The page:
Back in its early days, Microsoft identified a very powerful marketing tool. It realised that vapourware — however controversial the method may seem — was the means of “freezing the market”, based on false facts which prospective customers rely on. An old memo from Comes vs. Microsoft
[PDF] exposes us an example of this (note: emphasis is mine). Right from the horse’s month:
From nathanm Mon Oct 01 11:42:05 1990
To: billg; bradsi;
Subject: SPARC, MIPS & Compaq
Date: Tue Oct 02, 22:57:14 1990
The purpose of announcing early like this is to freeze the market at the OEM and ISV level. In this respect it is JUST like the original Windows announcement…
One might worry that this will help Sun because we will just have vaporware, that people will stop buying 486 machines, that we will have endorsed RISC but not delivered… So, Scott, do you really think you can fight that avalanche?
When Munich prepared for its migration to GNU/Linux, another mutation of this so-called ‘vapourware’ announcement emerged. The SCO Group maintained that Linux code — while no specific fragments could not be identified — was stolen from UNIX. Based on these bogus allegations, some people found themselves routed into alternative directions.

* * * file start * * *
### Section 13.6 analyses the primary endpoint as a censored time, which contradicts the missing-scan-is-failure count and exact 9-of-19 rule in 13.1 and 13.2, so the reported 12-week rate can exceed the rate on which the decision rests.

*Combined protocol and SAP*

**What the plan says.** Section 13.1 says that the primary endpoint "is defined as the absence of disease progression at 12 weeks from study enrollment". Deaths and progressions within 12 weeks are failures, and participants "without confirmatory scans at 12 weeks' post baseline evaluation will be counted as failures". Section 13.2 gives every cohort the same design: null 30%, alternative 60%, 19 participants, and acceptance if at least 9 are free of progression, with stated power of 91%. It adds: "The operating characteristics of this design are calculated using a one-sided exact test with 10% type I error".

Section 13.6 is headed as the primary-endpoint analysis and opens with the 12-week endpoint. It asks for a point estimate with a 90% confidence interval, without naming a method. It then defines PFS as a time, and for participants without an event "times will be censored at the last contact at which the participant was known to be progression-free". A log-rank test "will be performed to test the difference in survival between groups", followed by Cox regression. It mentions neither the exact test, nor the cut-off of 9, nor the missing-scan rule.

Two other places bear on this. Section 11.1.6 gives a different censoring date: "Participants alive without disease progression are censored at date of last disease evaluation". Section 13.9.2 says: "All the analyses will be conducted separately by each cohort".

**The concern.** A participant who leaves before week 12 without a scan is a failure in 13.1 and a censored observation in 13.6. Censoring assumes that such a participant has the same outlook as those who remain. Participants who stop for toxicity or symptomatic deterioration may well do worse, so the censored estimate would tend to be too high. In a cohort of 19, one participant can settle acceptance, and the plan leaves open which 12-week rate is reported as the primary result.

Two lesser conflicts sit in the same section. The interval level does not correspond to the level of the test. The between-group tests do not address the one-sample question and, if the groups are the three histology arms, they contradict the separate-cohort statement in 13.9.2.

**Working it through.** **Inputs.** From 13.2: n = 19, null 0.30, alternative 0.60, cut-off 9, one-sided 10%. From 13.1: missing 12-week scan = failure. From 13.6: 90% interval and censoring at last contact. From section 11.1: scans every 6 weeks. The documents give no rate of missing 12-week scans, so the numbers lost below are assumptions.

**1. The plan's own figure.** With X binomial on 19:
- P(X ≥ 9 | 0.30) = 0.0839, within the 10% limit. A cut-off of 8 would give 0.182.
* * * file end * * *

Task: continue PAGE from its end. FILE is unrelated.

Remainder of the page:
Finally, this brings us to Novell and Microsoft. The two companies swap ‘protection money’ and exchange patents that cannot even be listed. They never intend to put them out in the open. Like imaginary innovations (or vapourware), this creates a form of uncertainty. It is, after all, just ‘vapour’ being exchanged, yet everyone must weigh this unknown factor.
Here are several recent examples of vapourware in the context of software:
- Vaporware ’06: Return of the King
- Microsoft Murders Max
- Microsoft exec “guarantees” graphical superiority for 360 titles
- Longhorn (or Vista) promise from several years ago – video